They’ll Be Watching You

Keeping a look out.  This edition published by Penguin Books 1975.  Cover photograph by Humphrey Sutton.

Keeping a look out. This edition published by Penguin Books 1975. Cover photograph by Humphrey Sutton.

Colonization of other worlds is often seen as a means of establishing free and independent societies, far from the restrictive and suffocating existence of the civilizations that the colonists have left.

In the literature on the subject, both fact and fiction, this is frequently a development of the frontier culture which evolved during the colonization of North America from the sixteenth century onwards.  First the setting up of colonies on the east coast, then the progressive opening-up of the western territories – a determined expansion by groups of people who valued their freedom.  Freedom from oppression and tyranny, and perhaps equally significant, freedom from scrutiny.

In Space Cowboys (Scientific American, August 2015), Linda Billings points out that the American human spaceflight programme’s focus on frontier conquest may not have quite the same appeal to those outside the USA, and perhaps the rhetoric should be re-examined.  True enough – we may eventually see the colonization of distant planets as little more than extensions of the societies left behind.  And can we really believe that any advanced nation, the USA included, will be entirely happy to lose all control over the colonists that it has sent out, and quite probably financed?

We live in an ever more scrutinised society, which is more than likely to continue on this or any other world, and the means of surveillance will become ever more sophisticated as a method of control.  Only a couple of years ago, the well-known privacy activist and former CIA employee Edward Snowden revealed the ability of the security agencies to switch on smartphones remotely and listen in to conversations without our knowledge.  We cannot seriously think it will stop there.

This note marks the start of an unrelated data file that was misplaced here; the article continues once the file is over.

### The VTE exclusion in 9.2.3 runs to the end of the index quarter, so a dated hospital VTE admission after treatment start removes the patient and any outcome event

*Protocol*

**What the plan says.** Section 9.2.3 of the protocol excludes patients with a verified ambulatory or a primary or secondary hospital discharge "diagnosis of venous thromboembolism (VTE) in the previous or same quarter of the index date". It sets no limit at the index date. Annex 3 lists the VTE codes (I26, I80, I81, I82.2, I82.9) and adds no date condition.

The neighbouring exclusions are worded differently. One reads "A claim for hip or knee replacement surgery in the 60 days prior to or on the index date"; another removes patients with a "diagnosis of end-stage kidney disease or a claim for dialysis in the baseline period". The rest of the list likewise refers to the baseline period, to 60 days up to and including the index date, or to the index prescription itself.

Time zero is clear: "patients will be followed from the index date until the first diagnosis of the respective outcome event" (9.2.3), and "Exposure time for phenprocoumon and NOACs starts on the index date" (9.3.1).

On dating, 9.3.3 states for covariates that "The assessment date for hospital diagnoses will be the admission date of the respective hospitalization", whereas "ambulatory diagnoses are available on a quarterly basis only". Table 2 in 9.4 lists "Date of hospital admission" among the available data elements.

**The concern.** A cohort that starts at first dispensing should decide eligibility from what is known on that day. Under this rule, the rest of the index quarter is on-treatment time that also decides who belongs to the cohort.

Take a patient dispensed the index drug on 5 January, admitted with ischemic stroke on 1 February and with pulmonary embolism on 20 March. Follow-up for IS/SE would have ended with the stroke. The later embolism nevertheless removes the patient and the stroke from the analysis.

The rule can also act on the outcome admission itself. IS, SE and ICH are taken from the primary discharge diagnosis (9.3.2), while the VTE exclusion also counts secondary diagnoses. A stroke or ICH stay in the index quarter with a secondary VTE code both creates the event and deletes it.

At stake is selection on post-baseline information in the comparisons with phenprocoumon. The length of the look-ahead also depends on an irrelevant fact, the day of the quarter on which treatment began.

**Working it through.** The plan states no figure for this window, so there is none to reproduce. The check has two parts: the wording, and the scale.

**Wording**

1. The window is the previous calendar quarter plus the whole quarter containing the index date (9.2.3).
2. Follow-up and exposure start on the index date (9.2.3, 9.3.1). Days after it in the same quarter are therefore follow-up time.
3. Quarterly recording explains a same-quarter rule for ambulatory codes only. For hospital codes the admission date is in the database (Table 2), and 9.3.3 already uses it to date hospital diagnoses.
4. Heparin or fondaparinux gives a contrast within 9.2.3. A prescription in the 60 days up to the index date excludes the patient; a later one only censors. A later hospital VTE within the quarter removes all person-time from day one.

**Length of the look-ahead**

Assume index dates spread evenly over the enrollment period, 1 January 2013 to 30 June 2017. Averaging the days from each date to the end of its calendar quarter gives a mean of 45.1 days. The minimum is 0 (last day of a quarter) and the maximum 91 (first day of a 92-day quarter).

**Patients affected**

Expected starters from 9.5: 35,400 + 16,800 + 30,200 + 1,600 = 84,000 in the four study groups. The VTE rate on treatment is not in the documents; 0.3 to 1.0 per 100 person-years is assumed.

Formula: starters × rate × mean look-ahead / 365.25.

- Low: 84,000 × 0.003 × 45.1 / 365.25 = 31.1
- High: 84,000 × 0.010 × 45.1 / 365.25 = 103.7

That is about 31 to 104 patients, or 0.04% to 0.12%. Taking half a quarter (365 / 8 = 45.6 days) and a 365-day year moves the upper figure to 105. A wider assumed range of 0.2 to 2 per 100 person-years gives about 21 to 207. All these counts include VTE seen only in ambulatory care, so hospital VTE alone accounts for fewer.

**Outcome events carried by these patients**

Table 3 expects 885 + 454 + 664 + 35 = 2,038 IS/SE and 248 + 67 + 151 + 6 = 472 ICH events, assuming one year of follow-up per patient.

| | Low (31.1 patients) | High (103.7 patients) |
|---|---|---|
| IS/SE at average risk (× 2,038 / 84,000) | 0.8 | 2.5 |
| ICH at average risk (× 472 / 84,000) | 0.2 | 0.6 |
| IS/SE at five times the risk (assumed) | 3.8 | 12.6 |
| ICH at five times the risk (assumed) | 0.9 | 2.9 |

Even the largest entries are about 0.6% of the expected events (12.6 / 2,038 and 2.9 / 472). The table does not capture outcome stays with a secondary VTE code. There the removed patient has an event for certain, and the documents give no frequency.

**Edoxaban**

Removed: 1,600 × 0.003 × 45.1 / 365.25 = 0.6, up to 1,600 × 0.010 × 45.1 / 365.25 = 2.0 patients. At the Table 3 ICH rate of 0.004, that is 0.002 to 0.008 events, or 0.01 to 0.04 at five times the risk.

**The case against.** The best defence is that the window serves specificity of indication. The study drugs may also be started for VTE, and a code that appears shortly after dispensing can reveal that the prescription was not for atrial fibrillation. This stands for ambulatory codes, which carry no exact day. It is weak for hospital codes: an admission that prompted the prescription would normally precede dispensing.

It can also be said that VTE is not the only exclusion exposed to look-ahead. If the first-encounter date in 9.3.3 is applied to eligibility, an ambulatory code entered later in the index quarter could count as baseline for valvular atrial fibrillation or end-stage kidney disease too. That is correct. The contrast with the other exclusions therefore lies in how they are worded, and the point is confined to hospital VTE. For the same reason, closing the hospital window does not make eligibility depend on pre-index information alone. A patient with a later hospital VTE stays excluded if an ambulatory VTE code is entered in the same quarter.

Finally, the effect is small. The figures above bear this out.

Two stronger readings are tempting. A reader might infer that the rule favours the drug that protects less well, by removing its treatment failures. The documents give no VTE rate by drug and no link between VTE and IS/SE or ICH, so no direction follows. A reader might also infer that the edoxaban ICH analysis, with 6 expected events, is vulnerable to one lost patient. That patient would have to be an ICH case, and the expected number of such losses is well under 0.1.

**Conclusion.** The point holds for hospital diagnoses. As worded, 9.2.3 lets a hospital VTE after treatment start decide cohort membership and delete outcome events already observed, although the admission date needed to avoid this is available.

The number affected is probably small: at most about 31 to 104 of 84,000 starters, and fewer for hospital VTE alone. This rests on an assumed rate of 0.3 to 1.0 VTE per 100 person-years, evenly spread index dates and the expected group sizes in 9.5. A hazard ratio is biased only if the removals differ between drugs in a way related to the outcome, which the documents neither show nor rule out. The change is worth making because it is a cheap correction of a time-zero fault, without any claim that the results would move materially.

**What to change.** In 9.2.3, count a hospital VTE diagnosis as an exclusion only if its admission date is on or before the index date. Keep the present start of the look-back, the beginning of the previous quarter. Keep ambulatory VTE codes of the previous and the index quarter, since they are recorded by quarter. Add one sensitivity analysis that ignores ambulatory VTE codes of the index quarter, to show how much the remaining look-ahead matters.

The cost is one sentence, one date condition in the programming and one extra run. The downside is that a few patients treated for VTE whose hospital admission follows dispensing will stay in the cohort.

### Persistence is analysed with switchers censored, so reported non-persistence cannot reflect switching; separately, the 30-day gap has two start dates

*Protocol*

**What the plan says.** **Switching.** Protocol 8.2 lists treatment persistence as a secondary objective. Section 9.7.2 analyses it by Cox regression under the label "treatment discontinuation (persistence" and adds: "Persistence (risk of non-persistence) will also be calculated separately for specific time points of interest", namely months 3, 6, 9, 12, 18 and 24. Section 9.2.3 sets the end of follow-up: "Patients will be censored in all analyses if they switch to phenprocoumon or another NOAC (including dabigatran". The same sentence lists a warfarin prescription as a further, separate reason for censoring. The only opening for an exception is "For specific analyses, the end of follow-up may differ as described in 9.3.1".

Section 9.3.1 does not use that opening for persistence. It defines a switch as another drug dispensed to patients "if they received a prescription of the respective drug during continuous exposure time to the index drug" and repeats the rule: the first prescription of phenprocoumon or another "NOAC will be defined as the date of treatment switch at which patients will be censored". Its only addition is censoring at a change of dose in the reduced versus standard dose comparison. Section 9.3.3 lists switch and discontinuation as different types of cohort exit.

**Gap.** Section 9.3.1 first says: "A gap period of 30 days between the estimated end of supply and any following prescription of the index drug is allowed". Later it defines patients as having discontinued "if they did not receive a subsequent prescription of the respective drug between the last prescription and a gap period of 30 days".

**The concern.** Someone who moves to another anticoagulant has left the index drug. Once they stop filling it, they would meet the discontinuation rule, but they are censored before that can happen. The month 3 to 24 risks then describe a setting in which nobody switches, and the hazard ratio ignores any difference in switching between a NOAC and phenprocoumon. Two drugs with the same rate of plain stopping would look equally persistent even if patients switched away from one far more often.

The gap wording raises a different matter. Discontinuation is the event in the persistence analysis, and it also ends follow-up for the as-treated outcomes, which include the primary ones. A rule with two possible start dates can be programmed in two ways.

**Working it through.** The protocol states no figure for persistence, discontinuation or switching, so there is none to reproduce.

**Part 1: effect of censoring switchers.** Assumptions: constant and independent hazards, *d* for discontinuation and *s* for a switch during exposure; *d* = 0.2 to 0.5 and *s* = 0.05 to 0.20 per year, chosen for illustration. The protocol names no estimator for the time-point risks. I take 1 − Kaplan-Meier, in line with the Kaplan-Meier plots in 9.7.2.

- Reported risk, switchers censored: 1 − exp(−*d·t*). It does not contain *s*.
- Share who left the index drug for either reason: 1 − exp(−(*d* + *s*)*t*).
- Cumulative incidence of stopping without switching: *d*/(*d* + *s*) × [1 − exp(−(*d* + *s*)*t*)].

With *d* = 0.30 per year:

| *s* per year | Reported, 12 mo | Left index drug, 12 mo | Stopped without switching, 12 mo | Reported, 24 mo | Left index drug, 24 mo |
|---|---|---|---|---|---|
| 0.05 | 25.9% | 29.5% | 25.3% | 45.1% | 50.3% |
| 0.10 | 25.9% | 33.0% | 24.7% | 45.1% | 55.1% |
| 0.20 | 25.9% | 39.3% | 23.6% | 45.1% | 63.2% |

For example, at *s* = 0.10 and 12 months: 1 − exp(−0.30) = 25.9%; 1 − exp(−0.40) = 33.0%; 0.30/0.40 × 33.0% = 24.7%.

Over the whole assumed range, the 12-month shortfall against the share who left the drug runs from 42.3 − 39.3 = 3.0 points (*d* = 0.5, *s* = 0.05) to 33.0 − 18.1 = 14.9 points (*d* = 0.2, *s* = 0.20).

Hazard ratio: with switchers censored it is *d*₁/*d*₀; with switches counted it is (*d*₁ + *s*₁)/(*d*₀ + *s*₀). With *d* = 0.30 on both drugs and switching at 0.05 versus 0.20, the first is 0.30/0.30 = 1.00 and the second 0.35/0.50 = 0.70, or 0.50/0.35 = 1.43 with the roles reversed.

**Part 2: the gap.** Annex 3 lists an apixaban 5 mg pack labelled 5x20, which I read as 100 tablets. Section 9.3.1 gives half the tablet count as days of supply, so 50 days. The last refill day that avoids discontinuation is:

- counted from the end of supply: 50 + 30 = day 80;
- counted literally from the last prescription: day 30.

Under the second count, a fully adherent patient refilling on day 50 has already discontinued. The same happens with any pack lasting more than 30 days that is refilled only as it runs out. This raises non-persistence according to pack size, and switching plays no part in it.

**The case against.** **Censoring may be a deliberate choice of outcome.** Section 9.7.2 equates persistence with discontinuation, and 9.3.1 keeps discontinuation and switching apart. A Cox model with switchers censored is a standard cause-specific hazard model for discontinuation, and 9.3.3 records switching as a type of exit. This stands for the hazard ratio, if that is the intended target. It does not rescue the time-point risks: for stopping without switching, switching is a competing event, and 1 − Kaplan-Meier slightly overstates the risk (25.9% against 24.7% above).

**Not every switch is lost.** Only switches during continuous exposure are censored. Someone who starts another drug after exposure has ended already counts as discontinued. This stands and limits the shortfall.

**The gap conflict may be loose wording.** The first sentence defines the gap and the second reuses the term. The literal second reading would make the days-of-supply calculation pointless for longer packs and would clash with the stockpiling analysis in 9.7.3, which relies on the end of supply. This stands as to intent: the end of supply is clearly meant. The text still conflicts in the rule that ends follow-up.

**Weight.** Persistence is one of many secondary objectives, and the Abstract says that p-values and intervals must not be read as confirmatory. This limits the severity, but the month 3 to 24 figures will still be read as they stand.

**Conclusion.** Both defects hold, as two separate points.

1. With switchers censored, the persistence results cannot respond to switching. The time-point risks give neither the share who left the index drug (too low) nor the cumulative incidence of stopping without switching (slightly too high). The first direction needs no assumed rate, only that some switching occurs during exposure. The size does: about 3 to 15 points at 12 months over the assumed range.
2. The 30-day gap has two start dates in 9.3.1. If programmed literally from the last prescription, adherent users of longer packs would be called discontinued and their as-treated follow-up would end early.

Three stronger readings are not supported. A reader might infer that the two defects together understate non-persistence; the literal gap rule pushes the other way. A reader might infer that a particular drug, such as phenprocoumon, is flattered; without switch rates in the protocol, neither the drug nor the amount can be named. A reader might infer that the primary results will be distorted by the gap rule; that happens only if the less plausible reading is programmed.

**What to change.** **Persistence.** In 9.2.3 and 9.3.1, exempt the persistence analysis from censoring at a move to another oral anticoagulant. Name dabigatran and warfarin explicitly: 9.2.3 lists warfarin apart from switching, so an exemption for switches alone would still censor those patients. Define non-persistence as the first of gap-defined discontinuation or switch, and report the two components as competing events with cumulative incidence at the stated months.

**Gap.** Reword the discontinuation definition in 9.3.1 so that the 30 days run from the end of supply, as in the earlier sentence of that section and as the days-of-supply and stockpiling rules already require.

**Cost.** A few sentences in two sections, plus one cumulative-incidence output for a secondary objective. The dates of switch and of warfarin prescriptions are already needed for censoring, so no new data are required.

Biometric surveillance will also happen, if it hasn’t already.  A scene in the 2002 science fiction film The Minority Report shows an all-too-feasible future where simple detection and reading of a person’s features, such as automatic retina scans when walking through a shopping mall, provide information on their whereabouts and activities.  All that and CCTV too.

In his 1975 book Discipline and Punish, the philosopher Michel Foucault made the point that, in order for state control to be truly effective, its power must be visible but unverifiable.  We can’t confirm that the authorities are necessarily observing us at any given point, but they might be.  We are left with the illusion of omniscient authority, and regulate our own behaviour accordingly.  To use one of the radical slogans I recall from my student days – “They’d love you to police yourselves.”

The ultimate such society is no doubt that described in George Orwell’s 1949 classic 1984.  Constant surveillance enables absolute control by the state – though can we be certain that it is really constant?  The idea of the Thought Police, an agency using advanced surveillance to uncover and deal with “thoughtcrime” by those who challenge the Party’s authority, has become a regular theme in both fiction and reality as a means of enforcing ideology, and even political correctness.

The methods of keeping an eye on us will undoubtedly grow more cunning and complex.  In Bob Shaw’s 1972 novel Other Days, Other Eyes, the invention of “slow glass”, which permits the storage for long periods of the images of what goes on in the world around it, provides an almost perfect means of recording what people are doing almost anywhere on the planet, without their knowledge.  With improved nanotechnology, it could well represent the shape of things to come.

And so for the foreseeable future, in the words of the farewell salute used in the Village, that remarkable surveillance society from the 1960s television series The Prisoner – “Be Seeing You.”

Richard Hayes, Assistant Editor (Odyssey)

Be sociable; support the BIS!